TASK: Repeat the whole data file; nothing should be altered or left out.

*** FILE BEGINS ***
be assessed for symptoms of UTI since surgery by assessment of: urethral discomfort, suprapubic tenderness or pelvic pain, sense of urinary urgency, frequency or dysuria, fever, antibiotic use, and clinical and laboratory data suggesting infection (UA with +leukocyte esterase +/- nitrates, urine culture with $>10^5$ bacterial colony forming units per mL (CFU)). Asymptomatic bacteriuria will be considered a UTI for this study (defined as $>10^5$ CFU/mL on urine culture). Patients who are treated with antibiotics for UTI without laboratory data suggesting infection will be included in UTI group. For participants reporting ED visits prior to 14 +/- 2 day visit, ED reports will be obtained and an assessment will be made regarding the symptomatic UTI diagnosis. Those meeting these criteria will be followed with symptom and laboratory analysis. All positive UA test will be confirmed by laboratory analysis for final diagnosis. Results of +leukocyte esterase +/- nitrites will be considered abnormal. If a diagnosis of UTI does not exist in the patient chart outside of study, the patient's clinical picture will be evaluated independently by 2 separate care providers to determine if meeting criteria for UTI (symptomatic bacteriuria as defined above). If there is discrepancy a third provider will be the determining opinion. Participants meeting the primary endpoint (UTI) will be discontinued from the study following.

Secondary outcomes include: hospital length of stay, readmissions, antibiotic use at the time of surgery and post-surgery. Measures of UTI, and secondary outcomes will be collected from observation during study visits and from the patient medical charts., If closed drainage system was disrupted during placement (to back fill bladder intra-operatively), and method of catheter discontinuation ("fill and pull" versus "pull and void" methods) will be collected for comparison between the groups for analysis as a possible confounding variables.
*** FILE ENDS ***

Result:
be assessed for symptoms of UTI since surgery by assessment of: urethral discomfort, suprapubic tenderness or pelvic pain, sense of urinary urgency, frequency or dysuria, fever, antibiotic use, and clinical and laboratory data suggesting infection (UA with +leukocyte esterase +/- nitrates, urine culture with $>10^5$ bacterial colony forming units per mL (CFU)). Asymptomatic bacteriuria will be considered a UTI for this study (defined as $>10^5$ CFU/mL on urine culture). Patients who are treated with antibiotics for UTI without laboratory data suggesting infection will be included in UTI group. For participants reporting ED visits prior to 14 +/- 2 day visit, ED reports will be obtained and an assessment will be made regarding the symptomatic UTI diagnosis. Those meeting these criteria will be followed with symptom and laboratory analysis. All positive UA test will be confirmed by laboratory analysis for final diagnosis. Results of +leukocyte esterase +/- nitrites will be considered abnormal. If a diagnosis of UTI does not exist in the patient chart outside of study, the patient's clinical picture will be evaluated independently by 2 separate care providers to determine if meeting criteria for UTI (symptomatic bacteriuria as defined above). If there is discrepancy a third provider will be the determining opinion. Participants meeting the primary endpoint (UTI) will be discontinued from the study following.

Secondary outcomes include: hospital length of stay, readmissions, antibiotic use at the time of surgery and post-surgery. Measures of UTI, and secondary outcomes will be collected from observation during study visits and from the patient medical charts., If closed drainage system was disrupted during placement (to back fill bladder intra-operatively), and method of catheter discontinuation ("fill and pull" versus "pull and void" methods) will be collected for comparison between the groups for analysis as a possible confounding variables.